Rhubarb, Ratatouille and a Recipe

The main feature of the day has been the succession of texts and phonecalls.

The first one, from an unknown number, was a bit of a worry as there is always a chance that it is bad news. Once I found out it wasn’t bad news I decided that it’s nice to know there are people out there, despite the isolation. Several of the calls have been people checking to make sure we have everything we need, which is comforting, though it does make me feel old.

I am now watching TV, blogging and breathing in the comforting scent of rhubarb crumble as it cools in the kitchen.

I am mentally preparing myself to cook tea. It’s not that cooking tea is difficult, but as I’m doing a roast it has to be at least as good as the one Julia made a couple of days ago. It’s the same meat, warmed up, but the trimmings all need doing and it won’t do to make a mess of things or she will mention it several times a day for the next week.

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Rede Crested Pochard – Arnot Hill Park

We will be having carrots (because I have bought too many recently), parsnips, sprouts, broccoli and asparagus. We don’t usually have asparagus, but variety is good for us and I threw it in the basket without thinking about what it would go with.

That’s the problem with lockdown, you have to spend so much time planning your food. I was very well organised at one time but after moving to the city and being near a supermarket that was open 24 hours (apart from Sunday) I have let things slip. It has been hard getting them back in line and, with some groceries being short it has been tempting to put a little extra in the basket.

First, there is the menu for 7-10 days, then there is working out the shopping list, ensuring that things won’t go off and actually getting into a shop. At that point you have to hope you can get everything you need, make substitutions, and resist the temptation to add too many snacks. I think I may have covered that before, when talking about the cake and biscuits that found their way into my basket on Wednesday.

Julia is managing to keep her exercise routine up by gardening, working out and running on the spot. My regime of lifting the remote control, walking to the kettle and a little light typing, is not quite so healthy, though it seems to work for me. That’s why I need to cut down on snacks and resist the cake.

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Tufted Duck – Arnot Hill Park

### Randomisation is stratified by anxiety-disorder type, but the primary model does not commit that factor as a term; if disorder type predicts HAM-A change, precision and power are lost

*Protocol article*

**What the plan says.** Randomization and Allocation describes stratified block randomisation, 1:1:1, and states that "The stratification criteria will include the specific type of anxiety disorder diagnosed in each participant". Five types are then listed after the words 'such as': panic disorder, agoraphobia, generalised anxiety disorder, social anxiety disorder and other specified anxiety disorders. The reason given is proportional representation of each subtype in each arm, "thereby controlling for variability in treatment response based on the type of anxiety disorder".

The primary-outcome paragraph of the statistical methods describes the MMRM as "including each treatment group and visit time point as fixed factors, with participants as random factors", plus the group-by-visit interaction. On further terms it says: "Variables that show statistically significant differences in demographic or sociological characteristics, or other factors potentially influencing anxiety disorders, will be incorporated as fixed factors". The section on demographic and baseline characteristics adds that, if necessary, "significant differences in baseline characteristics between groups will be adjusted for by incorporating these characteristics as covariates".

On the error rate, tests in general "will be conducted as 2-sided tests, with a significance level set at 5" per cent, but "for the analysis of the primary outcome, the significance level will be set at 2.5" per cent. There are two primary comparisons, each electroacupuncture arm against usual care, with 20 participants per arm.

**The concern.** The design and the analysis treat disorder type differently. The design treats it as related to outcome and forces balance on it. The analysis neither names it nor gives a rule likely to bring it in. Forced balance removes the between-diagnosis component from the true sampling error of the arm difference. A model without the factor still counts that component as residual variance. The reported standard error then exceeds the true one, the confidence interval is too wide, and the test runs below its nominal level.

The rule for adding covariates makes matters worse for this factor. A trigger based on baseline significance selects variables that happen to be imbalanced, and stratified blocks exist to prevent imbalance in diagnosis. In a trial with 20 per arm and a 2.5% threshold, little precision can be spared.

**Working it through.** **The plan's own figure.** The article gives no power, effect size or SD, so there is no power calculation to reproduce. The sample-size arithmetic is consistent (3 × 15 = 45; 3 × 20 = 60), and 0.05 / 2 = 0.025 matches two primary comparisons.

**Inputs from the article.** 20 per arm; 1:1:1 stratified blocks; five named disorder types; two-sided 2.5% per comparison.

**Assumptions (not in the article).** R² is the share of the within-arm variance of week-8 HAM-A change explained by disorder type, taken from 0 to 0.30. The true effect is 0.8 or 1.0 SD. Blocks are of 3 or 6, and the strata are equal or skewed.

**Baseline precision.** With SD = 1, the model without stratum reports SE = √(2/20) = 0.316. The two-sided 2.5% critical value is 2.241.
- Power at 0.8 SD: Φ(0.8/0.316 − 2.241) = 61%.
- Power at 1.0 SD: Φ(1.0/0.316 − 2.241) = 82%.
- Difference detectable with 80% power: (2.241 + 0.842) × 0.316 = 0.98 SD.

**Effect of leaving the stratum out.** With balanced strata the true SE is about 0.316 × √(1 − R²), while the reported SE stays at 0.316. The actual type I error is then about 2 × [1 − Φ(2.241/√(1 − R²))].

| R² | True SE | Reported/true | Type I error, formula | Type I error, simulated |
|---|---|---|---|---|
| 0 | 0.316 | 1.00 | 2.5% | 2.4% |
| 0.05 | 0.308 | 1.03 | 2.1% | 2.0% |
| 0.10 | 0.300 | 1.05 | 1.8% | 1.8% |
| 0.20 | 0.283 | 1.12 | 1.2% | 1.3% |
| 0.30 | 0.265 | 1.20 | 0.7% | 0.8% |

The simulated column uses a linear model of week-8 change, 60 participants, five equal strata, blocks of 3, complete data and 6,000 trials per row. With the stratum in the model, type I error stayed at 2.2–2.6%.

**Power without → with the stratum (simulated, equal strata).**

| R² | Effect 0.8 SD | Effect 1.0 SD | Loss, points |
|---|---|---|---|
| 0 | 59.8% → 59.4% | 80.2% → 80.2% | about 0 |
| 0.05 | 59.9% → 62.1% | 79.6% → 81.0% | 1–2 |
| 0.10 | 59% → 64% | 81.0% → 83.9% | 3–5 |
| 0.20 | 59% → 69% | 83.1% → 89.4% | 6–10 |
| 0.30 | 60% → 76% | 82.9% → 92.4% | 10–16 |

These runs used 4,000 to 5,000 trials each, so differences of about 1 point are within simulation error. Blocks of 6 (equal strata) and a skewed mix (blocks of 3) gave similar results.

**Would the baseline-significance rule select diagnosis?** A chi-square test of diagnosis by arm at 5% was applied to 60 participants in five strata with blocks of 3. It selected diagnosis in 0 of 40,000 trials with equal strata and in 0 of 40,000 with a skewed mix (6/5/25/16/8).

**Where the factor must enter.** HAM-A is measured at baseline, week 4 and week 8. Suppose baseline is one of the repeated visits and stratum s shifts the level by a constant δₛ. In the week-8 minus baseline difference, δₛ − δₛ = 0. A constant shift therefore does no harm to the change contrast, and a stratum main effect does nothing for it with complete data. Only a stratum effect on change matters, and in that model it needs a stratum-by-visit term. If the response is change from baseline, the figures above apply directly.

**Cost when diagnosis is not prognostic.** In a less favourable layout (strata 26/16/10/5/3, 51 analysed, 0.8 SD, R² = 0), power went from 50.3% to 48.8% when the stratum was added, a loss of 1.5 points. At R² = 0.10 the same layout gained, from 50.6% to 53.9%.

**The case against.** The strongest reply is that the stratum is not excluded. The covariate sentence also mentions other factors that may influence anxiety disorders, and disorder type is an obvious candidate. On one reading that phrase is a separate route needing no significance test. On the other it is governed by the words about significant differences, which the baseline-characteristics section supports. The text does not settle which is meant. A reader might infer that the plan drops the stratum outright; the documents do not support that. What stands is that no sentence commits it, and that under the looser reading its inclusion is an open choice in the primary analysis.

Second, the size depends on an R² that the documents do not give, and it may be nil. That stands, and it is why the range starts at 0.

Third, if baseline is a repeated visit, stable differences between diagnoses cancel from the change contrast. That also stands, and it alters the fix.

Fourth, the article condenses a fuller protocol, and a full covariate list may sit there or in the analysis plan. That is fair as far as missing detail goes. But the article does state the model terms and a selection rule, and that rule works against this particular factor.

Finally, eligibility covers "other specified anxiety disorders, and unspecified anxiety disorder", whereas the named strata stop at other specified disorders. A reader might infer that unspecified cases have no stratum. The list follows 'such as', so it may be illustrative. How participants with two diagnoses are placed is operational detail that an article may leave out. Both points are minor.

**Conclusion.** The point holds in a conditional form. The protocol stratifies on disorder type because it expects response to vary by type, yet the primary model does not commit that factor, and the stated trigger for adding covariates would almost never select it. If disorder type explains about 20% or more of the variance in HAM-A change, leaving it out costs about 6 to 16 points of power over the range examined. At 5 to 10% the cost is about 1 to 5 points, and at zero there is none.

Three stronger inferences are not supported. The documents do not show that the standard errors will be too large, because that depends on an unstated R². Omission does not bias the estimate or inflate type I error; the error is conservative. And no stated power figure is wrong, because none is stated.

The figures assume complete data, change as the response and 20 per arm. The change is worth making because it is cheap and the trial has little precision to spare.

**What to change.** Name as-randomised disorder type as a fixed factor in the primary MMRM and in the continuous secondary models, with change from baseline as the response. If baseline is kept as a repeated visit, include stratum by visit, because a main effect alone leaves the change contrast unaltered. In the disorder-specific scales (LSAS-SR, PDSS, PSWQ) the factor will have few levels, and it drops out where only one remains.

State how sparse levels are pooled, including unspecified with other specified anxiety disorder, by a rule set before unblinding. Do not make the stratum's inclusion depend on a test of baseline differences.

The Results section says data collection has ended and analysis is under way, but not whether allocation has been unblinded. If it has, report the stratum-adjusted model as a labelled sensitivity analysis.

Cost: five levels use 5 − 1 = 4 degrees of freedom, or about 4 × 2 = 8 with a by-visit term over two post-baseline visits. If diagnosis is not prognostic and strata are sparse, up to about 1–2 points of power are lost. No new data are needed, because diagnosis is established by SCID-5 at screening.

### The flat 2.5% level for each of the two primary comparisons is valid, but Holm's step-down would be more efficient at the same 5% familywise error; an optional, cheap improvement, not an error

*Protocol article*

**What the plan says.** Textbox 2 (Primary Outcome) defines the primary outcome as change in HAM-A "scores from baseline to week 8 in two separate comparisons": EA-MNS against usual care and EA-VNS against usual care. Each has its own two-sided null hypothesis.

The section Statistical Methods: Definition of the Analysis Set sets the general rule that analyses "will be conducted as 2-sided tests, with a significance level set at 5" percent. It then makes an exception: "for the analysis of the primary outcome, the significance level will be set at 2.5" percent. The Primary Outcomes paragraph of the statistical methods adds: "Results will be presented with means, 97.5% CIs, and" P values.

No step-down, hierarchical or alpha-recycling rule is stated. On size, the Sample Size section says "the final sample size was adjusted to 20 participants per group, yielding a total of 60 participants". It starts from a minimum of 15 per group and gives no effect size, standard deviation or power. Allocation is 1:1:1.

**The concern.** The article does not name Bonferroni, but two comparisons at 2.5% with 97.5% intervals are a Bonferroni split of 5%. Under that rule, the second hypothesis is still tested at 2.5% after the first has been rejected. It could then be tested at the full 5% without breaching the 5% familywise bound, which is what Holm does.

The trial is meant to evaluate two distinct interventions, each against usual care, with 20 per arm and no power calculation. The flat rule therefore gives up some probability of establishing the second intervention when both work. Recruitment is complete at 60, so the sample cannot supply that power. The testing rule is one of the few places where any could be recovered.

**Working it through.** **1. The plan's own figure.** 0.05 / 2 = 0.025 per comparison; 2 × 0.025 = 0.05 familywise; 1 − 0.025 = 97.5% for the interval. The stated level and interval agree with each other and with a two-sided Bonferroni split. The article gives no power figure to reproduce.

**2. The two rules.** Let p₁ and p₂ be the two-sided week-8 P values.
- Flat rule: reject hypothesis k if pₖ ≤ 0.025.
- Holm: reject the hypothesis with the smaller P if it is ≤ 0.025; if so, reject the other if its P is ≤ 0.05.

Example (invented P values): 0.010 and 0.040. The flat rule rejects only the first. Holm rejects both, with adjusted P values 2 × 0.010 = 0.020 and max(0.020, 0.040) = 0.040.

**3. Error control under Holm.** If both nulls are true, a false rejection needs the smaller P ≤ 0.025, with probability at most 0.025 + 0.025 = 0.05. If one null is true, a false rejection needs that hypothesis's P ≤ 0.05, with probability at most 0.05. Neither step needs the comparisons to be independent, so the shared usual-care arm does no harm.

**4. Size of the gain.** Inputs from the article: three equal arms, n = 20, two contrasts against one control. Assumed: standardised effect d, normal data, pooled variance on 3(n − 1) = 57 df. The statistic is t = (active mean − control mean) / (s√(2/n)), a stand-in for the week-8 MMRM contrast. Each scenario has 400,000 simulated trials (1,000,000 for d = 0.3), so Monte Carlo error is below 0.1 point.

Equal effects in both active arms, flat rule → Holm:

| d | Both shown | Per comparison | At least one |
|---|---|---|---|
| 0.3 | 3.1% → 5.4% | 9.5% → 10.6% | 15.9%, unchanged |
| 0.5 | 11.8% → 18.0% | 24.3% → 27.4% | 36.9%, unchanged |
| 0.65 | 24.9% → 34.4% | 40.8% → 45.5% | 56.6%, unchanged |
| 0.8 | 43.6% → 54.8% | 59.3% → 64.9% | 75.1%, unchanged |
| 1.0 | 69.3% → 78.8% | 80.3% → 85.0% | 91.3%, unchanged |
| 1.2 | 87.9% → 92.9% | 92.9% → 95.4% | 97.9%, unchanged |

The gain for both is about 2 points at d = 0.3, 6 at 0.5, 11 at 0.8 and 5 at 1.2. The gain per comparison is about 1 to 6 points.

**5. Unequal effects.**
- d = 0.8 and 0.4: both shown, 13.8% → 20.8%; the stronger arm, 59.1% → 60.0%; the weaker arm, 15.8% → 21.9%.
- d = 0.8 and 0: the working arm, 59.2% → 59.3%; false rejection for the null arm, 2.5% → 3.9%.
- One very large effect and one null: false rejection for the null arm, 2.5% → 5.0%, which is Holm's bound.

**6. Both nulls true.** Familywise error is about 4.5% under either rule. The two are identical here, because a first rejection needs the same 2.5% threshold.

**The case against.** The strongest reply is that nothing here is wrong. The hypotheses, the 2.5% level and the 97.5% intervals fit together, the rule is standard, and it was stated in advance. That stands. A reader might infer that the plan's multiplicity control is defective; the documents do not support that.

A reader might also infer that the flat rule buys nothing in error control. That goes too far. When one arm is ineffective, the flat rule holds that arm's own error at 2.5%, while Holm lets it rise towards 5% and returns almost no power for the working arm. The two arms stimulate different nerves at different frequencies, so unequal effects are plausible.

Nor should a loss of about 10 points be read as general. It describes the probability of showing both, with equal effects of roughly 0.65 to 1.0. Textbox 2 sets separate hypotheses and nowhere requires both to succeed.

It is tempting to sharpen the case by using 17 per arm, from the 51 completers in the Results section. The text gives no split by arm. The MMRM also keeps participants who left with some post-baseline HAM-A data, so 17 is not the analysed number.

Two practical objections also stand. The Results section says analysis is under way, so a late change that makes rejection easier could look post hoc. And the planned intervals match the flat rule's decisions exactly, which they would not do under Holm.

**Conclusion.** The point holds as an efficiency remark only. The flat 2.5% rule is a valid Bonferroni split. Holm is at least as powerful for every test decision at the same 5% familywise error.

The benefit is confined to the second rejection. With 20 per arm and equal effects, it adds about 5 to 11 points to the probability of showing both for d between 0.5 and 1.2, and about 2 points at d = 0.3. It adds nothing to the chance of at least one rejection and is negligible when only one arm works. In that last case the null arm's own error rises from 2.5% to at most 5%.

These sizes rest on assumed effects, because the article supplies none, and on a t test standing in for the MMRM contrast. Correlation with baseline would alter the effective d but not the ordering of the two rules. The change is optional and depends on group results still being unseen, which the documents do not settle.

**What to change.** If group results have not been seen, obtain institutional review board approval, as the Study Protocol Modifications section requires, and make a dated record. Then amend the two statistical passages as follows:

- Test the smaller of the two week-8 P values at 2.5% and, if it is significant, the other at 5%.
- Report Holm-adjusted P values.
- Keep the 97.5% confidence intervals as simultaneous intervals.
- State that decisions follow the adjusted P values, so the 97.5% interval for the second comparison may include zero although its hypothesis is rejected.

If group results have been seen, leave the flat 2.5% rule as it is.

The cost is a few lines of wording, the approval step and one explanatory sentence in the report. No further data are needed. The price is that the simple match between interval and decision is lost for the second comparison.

Tomorrow I am going to cook a pan of carrot soup. I really have bought too many carrots.

I’m also going to look at a recipe for Burnt Aubergine Chilli Number One Son sent me. It involves, as you may guess, burning an aubergine. Gas will do nicely, according to the recipe, and a barbecue will give it a nice smokey flavour. The recipe is strangely uninformative about the likely results using a garden flamethrower to do the charring. No doubt it will make for an interesting experiment for the middle of the week.

It’s about time to vary the menu. In fact, if the lockdown is extended for another couple of weeks, it is essential. Much more ratatouille and I’m likely to have a meltdown. We will be having it tomorrow (ratatouille, that is, not a meltdown), and I’m looking on it as a penance rather than a meal. Crumble, on the other hand, is always a pleasure. I will finish now as it’s time to eat.

The photo theme of the day is ducks.

They are interesting, cheerful, and they taste good.

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Mandarin Duck – Arnot Hill Park

 

11 thoughts on “Rhubarb, Ratatouille and a Recipe

  1. tootlepedal

    I am with Derrick on the second go at the roast thing. We had roast chicken for the second time exactly on that basis this evening and it was delicious. Very fine duck pictures but a bit tactless at the end there.

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    Reply
  2. Laurie Graves

    I know just what you mean about missing being able to go to the store whenever the mood strikes. Our small town has a good-sized grocery store that is very convenient. Or rather, was, until the pandemic. However, sure makes me appreciate food more. Your meals sound really good, Quercus. What a great thing it is to be a good home cook. The food doesn’t need to be fancy, just hearty and flavorful.

    Liked by 1 person

    Reply
    1. quercuscommunity Post author

      I have done that in the past, but I admit to being lazy last night and merely poured the gravy on cold meat. All advice is gratefully received, as I am not the most polished or accomplished of cooks. 🙂

      Liked by 1 person

      Reply
      1. quercuscommunity Post author

        Sounds good. We have linguine in the cupboard, we have prawns in the freezer (which will have to do instead of scallops) and I will have to buy more asparagus, though it will have to wait for the UK season to start. The last lot was imported from South America but I thought we needed a bit of variety in the lockdown diet.

        Liked by 1 person

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